For over three centuries, Western churches have not been in a battle in which their members or leaders believed they had anything judicially significant to say, one way or the other. From the closing years of the seventeenth century, Christians have believed that their voices must blend with all others in a common chorus. They have not trained for a battle because they have not believed in the legitimacy of Christian civilization. They have lost faith in their own cause. They do not want to risk anything of value to promote it.
Christians have long regarded Newtonian rationalism as the truly Christian way of thought. Yet Isaac Newton was a closet Unitarian on the payroll of a supposedly Christian university. (As far as the records indicate, he taught a total of three students in three decades, none of whom graduated. He lectured weekly to empty seats). His physics reflects faith in the unconverted mind of man, which needs no Bible to inform it regarding truth. Common-ground Newtonian logic became the Western intellectual ideal for the next two centuries until Darwin persuaded intellectuals that there is no constancy in man or biological nature. By that time, Unitarian Horace Mann had persuaded American voters and politicians that theologically neutral public education is the best way to elevate the human race.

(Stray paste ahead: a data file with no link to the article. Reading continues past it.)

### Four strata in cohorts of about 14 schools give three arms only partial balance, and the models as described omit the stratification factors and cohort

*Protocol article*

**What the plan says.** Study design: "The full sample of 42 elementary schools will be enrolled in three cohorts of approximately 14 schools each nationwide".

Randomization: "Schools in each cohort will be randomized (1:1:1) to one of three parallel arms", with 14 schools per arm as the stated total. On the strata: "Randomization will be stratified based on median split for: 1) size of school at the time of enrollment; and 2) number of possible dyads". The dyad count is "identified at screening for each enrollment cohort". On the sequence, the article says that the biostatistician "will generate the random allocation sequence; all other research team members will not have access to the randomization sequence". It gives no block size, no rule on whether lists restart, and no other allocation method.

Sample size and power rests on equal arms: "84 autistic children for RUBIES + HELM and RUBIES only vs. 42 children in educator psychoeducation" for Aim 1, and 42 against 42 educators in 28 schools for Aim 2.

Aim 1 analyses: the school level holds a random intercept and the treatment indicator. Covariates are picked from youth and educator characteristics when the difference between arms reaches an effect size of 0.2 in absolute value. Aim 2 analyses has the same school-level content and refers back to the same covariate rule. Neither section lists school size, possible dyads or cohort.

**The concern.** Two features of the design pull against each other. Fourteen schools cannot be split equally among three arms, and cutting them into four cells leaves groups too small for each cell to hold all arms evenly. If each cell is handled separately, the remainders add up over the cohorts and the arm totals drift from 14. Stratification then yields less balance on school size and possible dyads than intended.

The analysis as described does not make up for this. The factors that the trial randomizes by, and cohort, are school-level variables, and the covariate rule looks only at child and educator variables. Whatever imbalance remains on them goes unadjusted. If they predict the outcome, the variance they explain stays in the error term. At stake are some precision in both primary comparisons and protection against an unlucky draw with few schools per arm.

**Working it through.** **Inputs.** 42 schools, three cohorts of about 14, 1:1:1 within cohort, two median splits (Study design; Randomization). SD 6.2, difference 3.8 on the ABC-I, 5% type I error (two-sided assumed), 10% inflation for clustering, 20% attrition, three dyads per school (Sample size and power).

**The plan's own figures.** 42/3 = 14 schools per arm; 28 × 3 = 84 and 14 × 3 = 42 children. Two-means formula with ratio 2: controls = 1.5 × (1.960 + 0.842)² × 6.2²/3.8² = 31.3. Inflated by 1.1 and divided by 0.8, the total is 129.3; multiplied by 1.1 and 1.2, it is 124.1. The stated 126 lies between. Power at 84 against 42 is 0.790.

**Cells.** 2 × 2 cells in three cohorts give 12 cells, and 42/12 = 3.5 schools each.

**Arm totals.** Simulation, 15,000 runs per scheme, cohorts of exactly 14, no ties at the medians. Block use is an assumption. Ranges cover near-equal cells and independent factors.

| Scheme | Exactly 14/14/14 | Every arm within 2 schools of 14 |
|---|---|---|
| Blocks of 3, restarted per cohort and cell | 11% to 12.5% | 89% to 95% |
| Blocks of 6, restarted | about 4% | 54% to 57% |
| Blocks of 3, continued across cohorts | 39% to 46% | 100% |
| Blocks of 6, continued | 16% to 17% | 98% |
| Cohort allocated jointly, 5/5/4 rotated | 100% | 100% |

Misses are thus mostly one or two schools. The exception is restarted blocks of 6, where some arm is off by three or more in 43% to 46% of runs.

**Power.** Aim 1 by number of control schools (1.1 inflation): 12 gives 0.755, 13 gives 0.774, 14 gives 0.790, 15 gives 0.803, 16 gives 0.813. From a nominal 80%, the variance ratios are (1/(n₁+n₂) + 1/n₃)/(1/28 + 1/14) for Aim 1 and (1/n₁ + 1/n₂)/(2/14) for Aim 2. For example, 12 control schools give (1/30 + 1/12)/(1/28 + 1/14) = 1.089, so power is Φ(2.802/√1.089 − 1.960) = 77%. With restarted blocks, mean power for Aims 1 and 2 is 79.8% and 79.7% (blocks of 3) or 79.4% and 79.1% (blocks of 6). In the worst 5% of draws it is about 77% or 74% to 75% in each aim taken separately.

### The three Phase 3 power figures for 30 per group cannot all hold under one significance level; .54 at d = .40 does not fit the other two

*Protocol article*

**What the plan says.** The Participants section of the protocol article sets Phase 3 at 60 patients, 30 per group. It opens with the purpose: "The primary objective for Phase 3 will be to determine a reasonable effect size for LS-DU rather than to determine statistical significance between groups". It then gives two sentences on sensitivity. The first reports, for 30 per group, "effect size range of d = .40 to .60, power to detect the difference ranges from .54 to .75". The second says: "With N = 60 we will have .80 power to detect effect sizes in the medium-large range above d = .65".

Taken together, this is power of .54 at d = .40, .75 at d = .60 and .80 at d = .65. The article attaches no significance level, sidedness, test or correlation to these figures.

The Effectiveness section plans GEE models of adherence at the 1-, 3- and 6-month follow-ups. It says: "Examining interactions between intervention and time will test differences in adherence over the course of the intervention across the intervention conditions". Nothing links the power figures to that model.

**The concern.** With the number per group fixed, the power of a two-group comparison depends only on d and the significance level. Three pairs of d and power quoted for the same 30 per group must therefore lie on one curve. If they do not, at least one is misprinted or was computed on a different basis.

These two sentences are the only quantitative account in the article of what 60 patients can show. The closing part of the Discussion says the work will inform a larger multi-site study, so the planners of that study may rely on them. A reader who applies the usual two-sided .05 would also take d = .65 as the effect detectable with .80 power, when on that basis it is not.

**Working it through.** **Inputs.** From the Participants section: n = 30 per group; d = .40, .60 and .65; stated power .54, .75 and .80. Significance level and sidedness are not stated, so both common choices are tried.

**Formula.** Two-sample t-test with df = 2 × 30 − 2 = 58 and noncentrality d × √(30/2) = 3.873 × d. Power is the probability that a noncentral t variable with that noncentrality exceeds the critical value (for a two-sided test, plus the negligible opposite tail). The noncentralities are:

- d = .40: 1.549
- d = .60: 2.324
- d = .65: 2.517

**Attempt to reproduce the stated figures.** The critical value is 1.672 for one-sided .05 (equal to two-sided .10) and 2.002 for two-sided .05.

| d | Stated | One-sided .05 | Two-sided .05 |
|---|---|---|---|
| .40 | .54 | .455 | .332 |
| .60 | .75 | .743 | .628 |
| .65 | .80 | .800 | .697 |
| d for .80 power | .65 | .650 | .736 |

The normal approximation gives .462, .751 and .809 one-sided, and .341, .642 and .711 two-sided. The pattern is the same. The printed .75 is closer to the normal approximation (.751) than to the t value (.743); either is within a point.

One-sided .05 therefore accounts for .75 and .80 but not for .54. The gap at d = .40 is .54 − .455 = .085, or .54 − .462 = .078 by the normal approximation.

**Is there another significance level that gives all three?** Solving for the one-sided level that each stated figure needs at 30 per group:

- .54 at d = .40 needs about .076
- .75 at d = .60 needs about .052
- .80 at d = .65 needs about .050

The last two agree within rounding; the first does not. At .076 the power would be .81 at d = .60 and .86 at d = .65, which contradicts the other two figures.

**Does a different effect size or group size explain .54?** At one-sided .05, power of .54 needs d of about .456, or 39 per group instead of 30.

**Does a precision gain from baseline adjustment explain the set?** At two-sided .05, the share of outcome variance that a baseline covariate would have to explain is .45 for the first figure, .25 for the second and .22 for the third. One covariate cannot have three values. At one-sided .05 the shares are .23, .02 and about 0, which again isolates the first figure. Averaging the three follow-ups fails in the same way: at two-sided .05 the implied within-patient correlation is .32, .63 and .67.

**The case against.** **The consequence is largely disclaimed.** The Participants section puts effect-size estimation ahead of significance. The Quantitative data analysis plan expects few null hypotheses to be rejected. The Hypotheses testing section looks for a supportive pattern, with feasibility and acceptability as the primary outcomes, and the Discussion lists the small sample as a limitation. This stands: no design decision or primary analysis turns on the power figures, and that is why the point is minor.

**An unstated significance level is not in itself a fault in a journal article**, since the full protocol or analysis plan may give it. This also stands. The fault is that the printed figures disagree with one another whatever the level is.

Christians have learned their Newtonian lessons well. They have studied at the feet of generations of pagan Gamaliels. They have believed with all their hearts that Christians have but one task culturally: to baptize a vaguely conservative version of the dominant humanist worldview. For example, if the threat is the statist revolution of a Robespierre, Christians think they should challenge this revolutionary civil religion (the goddess of reason) in the name of traditional civil religion: George Washington's religion, or John Adams', or Thomas Jeffersons's unitarians all. They get all tingly when they see a photo of the famous statue of George Washington praying in the snow at Valley Forge, an event which had no eyewitnesses and appears to be wholly mythical.